phototropism


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phototropism

1. the growth response of plant parts to the stimulus of light, producing a bending towards the light source
2. the response of animals to light: sometimes used as another word for phototaxis

Phototropism

 

change in the direction of growth of plant organs under the influence of illumination from one side. In positive phototropism, the stem bends toward the light source. In plagiotropism, or diatropism, the leaf blades move at an angle toward the falling light. In negative phototropism the plant organs bend in a direction opposite to the light source (for example, ivy stems and the apices of certain roots). The same organ may be positively phototropic to weak light, negatively phototropic to intense light, and not at all phototropic to light of medium intensity.

Plant species differ in their capacity for phototropism. Phototropic responses may change even in plants of the same species: in young individuals the responses are always stronger, given the same conditions, than in older plants. Phototropism may manifest itself only in the young organs of a plant. In stems and leaves the phenomenon leads to uniform leaf distribution, so that the leaves shade each other only slightly. Positive phototropism and negative geotropism enable the apices of sprouts to emerge to the soil surface even when the seeds have been planted very deeply.

The process of phototropism includes a series of successive reactions: perception of a light stimulus, excitation of cells and tissues, transmission of excitation to cells and tissues of the growth zone of the organ, and intensification or diminution of cell and tissue growth in the growth zone. Perception of the light stimulus is effected by a specific photoactive complex that includes carotenoids and flavin. Transmission of the excitation through the plant occurs with the participation of bioelectric currents and plant hormones known as auxins. (For a discussion of the mechanisms of these processes, see.)

The manifestations of phototropism depends on the spectral composition of the illumination. Maximum phototropic sensitivity in plants has been found in the absorption spectra of yellow and orange pigments—carotenoids and flavins. It is conjectured that photosensitive proteins containing the pigments perceive the light stimulus. Carotenoid “eyes” have also been found in certain unicellular algae displaying phototaxis and in the sporangiophores of fungi capable of phototropism.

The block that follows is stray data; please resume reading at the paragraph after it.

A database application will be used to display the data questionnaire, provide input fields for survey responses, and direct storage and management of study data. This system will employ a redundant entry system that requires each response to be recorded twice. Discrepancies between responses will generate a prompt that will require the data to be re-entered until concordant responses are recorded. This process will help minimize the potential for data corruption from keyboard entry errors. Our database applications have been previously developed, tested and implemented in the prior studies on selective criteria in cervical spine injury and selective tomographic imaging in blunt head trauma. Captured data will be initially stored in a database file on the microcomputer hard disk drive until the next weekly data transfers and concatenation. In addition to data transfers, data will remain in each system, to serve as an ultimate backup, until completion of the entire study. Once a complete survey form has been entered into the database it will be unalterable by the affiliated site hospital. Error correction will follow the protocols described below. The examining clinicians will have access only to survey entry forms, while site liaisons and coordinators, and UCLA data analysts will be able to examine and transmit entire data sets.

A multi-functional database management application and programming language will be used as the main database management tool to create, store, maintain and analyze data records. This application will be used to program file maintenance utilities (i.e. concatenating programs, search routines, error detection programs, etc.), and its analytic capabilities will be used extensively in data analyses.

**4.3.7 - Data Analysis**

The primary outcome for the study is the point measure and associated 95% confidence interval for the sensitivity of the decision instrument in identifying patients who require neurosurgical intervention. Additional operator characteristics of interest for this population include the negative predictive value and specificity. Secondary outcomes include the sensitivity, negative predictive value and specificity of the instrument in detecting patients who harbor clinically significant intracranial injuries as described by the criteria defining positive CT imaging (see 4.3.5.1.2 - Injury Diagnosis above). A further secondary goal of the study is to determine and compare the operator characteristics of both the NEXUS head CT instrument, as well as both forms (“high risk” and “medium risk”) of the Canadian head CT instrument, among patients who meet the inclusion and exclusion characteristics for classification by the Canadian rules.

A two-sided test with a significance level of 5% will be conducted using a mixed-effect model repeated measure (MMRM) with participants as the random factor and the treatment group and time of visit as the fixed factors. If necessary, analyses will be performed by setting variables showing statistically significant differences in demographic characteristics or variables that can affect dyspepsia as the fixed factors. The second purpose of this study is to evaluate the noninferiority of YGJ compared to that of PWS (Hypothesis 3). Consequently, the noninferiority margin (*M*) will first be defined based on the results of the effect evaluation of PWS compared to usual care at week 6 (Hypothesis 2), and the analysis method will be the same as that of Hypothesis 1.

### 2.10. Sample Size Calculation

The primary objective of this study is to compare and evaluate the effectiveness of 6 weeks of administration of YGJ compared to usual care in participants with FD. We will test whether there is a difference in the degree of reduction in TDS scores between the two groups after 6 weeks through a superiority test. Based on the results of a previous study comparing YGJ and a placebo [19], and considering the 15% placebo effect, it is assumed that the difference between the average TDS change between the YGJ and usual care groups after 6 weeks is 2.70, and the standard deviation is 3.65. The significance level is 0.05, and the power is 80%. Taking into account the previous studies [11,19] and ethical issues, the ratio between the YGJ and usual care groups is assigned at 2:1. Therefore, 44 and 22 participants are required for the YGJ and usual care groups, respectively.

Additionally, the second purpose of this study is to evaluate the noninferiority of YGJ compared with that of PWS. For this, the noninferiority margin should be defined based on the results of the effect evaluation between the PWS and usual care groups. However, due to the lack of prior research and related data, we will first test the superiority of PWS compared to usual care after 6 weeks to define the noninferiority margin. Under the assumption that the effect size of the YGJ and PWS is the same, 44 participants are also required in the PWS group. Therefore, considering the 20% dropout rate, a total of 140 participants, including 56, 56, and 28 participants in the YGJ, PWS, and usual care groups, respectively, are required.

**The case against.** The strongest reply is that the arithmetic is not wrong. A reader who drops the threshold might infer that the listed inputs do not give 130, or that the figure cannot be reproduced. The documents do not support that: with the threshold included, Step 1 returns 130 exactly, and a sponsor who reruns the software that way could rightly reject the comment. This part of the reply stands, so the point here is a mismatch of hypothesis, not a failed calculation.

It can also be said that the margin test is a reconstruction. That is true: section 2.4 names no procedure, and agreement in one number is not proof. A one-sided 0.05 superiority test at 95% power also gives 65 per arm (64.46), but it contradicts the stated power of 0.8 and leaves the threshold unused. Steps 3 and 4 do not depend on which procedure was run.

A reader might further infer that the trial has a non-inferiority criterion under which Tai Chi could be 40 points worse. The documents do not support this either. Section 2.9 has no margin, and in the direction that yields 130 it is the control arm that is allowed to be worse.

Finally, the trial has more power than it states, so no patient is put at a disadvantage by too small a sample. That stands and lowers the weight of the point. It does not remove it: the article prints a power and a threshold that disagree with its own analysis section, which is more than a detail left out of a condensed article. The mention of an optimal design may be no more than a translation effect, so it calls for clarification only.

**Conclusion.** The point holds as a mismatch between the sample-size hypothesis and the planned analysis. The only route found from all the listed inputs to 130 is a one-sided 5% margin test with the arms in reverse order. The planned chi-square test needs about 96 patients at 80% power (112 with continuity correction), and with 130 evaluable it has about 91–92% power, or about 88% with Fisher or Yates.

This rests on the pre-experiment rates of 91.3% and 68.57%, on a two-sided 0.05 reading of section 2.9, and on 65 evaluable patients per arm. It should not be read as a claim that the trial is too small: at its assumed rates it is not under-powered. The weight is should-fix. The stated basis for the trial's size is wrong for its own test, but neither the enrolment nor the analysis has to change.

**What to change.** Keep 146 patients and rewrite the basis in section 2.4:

REFERENCES

Darwin, C. “Sposobnosf k dvizheniiu u rastenii.” Soch., vol. 8. Moscow-Leningrad, 1941.
Thimann, K. V., and G. M. Curry. “Phototropism.” In Symposium on Light and Life. Baltimore, 1961. Pages 646–70.

phototropism

[fō′tä·trə‚piz·əm]
(botany)
A growth-mediated response of a plant to stimulation by visible light.
(solid-state physics)
A reversible change in the structure of a solid exposed to light or other radiant energy, accompanied by a change in color. Also known as phototropy.
References in periodicals archive ?
It was found that when several of the PIN and kinase components were missing, plant growth was completely unresponsive to the light signals that trigger phototropism.
This bending response to light is called phototropism, and other tropisms include a response to gravity (geotropism) and a response to touch (thigmotropism).
Plant responses to light include amount and direction of growth and development as well as timing and amount of flowering, color development in fruit, and plant movements, or phototropisms.
Phototropism is the influence of varying durations of light on plant growth and development.
Phototropism is an involuntary orientation in which a light is an orienting stimulus.
The phototropism of the flight of bees is the example discussed there.
When a cut flower curves or bends in the direction of light, as do anemones, this phenomenon is specifically called phototropism, from the Greek words photo (light) and trope (turning).
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urchins showed a heightened negative phototropism in response to
Red, together with the extreme red (peaks between 710-740nm) are responsible for the processes of morphogenesis, while blue, violet (peaks between 400-425nm) and ultraviolet (peaks between 280-400nm) activate phototropism (KAMPF, 2005; MAJEROWICZ & PERES, 2008).
2005) found that pediveligers of the variegated scallop Chlamys varia had positive phototropism.
Auxin is the first plant hormone studied and it has been correlated with several developmental processes like root initiation, apical dominance, plant growth, geotropism and phototropism and fruit development (Paciorek & Friml, 2006).